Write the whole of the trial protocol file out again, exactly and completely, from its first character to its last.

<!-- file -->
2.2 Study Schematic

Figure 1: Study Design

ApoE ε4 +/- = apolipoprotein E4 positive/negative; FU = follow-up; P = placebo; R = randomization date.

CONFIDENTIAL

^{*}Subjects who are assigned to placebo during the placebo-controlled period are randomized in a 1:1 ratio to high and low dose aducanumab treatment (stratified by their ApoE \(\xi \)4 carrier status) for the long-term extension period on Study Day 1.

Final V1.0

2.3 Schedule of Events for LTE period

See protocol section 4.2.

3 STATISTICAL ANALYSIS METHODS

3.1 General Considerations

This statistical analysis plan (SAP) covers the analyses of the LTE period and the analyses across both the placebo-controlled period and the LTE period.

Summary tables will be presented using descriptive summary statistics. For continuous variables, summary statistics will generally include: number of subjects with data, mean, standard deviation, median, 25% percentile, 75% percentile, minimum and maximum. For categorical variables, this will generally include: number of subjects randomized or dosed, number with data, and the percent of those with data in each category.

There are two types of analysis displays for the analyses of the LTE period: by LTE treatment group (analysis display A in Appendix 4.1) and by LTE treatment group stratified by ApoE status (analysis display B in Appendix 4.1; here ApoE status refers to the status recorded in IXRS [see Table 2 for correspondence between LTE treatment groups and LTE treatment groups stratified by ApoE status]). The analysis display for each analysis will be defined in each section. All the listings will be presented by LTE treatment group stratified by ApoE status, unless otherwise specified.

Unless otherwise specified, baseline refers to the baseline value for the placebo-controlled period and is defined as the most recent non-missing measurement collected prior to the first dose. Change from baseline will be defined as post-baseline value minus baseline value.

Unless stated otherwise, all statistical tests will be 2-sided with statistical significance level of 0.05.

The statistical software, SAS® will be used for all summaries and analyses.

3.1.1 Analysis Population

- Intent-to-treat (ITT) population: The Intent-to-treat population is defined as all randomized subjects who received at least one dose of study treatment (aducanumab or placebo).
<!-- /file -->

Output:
2.2 Study Schematic

Figure 1: Study Design

ApoE ε4 +/- = apolipoprotein E4 positive/negative; FU = follow-up; P = placebo; R = randomization date.

CONFIDENTIAL

^{*}Subjects who are assigned to placebo during the placebo-controlled period are randomized in a 1:1 ratio to high and low dose aducanumab treatment (stratified by their ApoE \(\xi \)4 carrier status) for the long-term extension period on Study Day 1.

Final V1.0

2.3 Schedule of Events for LTE period

See protocol section 4.2.

3 STATISTICAL ANALYSIS METHODS

3.1 General Considerations

This statistical analysis plan (SAP) covers the analyses of the LTE period and the analyses across both the placebo-controlled period and the LTE period.

Summary tables will be presented using descriptive summary statistics. For continuous variables, summary statistics will generally include: number of subjects with data, mean, standard deviation, median, 25% percentile, 75% percentile, minimum and maximum. For categorical variables, this will generally include: number of subjects randomized or dosed, number with data, and the percent of those with data in each category.

There are two types of analysis displays for the analyses of the LTE period: by LTE treatment group (analysis display A in Appendix 4.1) and by LTE treatment group stratified by ApoE status (analysis display B in Appendix 4.1; here ApoE status refers to the status recorded in IXRS [see Table 2 for correspondence between LTE treatment groups and LTE treatment groups stratified by ApoE status]). The analysis display for each analysis will be defined in each section. All the listings will be presented by LTE treatment group stratified by ApoE status, unless otherwise specified.

Unless otherwise specified, baseline refers to the baseline value for the placebo-controlled period and is defined as the most recent non-missing measurement collected prior to the first dose. Change from baseline will be defined as post-baseline value minus baseline value.

Unless stated otherwise, all statistical tests will be 2-sided with statistical significance level of 0.05.

The statistical software, SAS® will be used for all summaries and analyses.

3.1.1 Analysis Population

- Intent-to-treat (ITT) population: The Intent-to-treat population is defined as all randomized subjects who received at least one dose of study treatment (aducanumab or placebo).